Friday, April 22, 2011

Amazon Weather Forecast: Not Cloud-y, Community Suffers

According to Reuters, Amazon's "Elastic Compute Cloud" service has experienced serious problems, starting early Thursday and continuing into today. This has affected me principally in the absence of login and comment facilities on Talking Points Memo; those services just returned to me within the past hour.

Yes, I know, some of you don't like TPM... or FDL, or Kos, or one side or the other of occasional blog wars between smaller blogs. Nothing wrong with that. But many of us find our blogging experience considerably enhanced by the presence of a community associated with a large blog.

For example, I learn more than a little bit by reading the comments on FDL; many of their commenters (yes, I am one, though only occasionally, under the name "SBtheYDD") are themselves bloggers in the manner of journalists, who do serious research and post at least some of it in comments or personal blogs on that site.

I am not as much a member of the TPM community (though I do post an occasional comment under the name "doggerelist"), but I lurk on their threads. It is not difficult to filter the good stuff from the crap, and sometimes the good stuff represents quality work by people not as well-known as the named authors.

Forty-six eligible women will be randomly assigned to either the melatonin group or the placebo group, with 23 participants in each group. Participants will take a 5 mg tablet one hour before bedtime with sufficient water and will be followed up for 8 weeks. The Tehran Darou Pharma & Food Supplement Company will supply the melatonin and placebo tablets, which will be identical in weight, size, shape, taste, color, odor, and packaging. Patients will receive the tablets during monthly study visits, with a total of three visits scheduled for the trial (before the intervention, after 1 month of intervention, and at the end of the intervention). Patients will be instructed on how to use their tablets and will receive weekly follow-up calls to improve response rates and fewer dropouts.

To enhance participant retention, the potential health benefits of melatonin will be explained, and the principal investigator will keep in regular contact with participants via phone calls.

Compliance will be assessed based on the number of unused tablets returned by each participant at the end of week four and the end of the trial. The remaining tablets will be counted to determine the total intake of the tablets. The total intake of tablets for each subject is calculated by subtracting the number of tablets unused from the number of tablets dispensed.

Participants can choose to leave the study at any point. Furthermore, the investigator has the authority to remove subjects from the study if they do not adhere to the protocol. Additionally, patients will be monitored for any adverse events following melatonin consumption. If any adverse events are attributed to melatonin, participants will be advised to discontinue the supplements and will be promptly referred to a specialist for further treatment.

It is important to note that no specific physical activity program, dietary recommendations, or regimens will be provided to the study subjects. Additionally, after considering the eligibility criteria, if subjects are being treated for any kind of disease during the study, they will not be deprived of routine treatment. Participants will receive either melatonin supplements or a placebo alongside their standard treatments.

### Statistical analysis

So the commenting facility on a blog is a community-building tool, for progressives and liberals as surely as for wing-nuts. I am glad TPM seems to be back "on the air" with its full community visible from here once again.


  1. Oh, yes, let's trust Google and Amazon and Microsoft and Apple to actually maintain their data centers and make all of the mirrors and back-ups so we don't lose any critical information.

    They are the "professionals" and "know what they're doing"... and when they fail to meet expectations you are screwed and don't have the resources to even sue them for compensation because their terms of service always protect them and not you.

    NFS may not be a big player, but they don't imply that there will never be problems, and they haven't lost anything yet, even when the electricity was turned off on their servers without warning.

    I back up my own data and have it on my own equipment if there is a problem.